Intravenous Influenza Antiviral Medications and CDC Considerations Related to Investigational Use of Intravenous Zanamivir for 2014-2015 Influenza Season
The information on this page should be considered current for the 2014-2015 influenza season for clinical practice regarding the use of influenza antiviral medications. Also see the current summary of recommendations available at Influenza Antiviral Medications: Summary for Clinicians and a list of related references at Antiviral Guide References.
This page contains excerpts from Antiviral Agents for the Treatment and Chemoprophylaxis of Influenza - Recommendations of the Advisory Committee on Immunization Practices (ACIP). PDF Version [1 MB, 28 pages]
Intravenous (IV) formulations have been developed for three neuraminidase inhibitor medications (oseltamivir, peramivir, zanamivir). However, IV peramivir and IV oseltamivir are currently not available via clinical trial, compassionate use, or Emergency Use Authorization.
IV Zanamivir: Background and Clinical Indications
Zanamivir is a neuraminidase inhibitor antiviral medication with the same mechanism of action as oseltamivir. The FDA-approved formulation of zanamivir is the inhaled dry powder (Relenza®) delivered via a diskhaler device, and its use is summarized elsewhere (Influenza Antiviral Medications: A Summary for Clinicians). IV zanamivir aqueous solution is an investigational product available only by enrollment in an ongoing clinical trial, or under an emergency investigational new drug (EIND) request to the manufacturer for use in hospitalized adult and pediatric patients with severe influenza.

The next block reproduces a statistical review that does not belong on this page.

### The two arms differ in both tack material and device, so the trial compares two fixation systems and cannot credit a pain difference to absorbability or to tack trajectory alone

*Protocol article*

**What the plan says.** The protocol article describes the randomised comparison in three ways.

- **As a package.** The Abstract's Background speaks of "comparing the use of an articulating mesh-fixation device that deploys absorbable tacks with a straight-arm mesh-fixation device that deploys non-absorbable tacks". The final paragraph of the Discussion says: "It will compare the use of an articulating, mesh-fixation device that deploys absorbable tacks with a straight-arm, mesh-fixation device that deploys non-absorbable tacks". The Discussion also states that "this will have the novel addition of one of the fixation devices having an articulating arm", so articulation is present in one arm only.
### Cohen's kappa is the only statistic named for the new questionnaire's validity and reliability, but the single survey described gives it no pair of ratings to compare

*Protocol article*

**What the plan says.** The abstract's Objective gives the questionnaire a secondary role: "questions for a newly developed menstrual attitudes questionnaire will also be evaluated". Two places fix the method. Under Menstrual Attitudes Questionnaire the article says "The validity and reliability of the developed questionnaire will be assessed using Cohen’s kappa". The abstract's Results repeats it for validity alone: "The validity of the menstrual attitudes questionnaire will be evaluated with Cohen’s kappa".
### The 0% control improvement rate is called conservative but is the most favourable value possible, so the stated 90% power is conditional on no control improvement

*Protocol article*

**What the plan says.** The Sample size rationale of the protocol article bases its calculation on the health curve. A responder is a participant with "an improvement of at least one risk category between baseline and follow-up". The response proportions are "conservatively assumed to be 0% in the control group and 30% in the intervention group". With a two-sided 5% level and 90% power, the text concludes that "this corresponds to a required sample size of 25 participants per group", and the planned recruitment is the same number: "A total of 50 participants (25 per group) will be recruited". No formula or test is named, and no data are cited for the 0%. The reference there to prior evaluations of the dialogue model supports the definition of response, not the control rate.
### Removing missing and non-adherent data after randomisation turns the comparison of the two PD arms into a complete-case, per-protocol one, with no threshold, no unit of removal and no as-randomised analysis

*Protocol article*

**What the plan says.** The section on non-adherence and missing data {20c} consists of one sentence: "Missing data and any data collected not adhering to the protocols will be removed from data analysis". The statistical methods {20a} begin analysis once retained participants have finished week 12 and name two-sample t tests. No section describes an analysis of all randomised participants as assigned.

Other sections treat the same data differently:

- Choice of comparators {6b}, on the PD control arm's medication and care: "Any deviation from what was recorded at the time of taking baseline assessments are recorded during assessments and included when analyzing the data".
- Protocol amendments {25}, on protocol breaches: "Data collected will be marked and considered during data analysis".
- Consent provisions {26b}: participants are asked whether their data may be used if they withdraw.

- During the 2013- 2014 season, 98.2% of the 2009 H1N1 viruses tested for surveillance were susceptible to oseltamivir, and 100% of the 2009 H1N1 viruses tested were susceptible to zanamivir.
- Enhanced surveillance for oseltamivir-resistant 2009 H1N1 viruses is ongoing.1 While oseltamivir resistance among circulating U.S. influenza viruses is low to date, resistance can emerge during or after oseltamivir treatment in certain patients with prolonged influenza virus shedding (e.g., severely immunosuppressed patients, such as hematopoietic stem cell transplant recipients) [1-3]. Most oseltamivir-resistant H1N1 viruses have remained susceptible to zanamivir in laboratory testing thus far [4-6].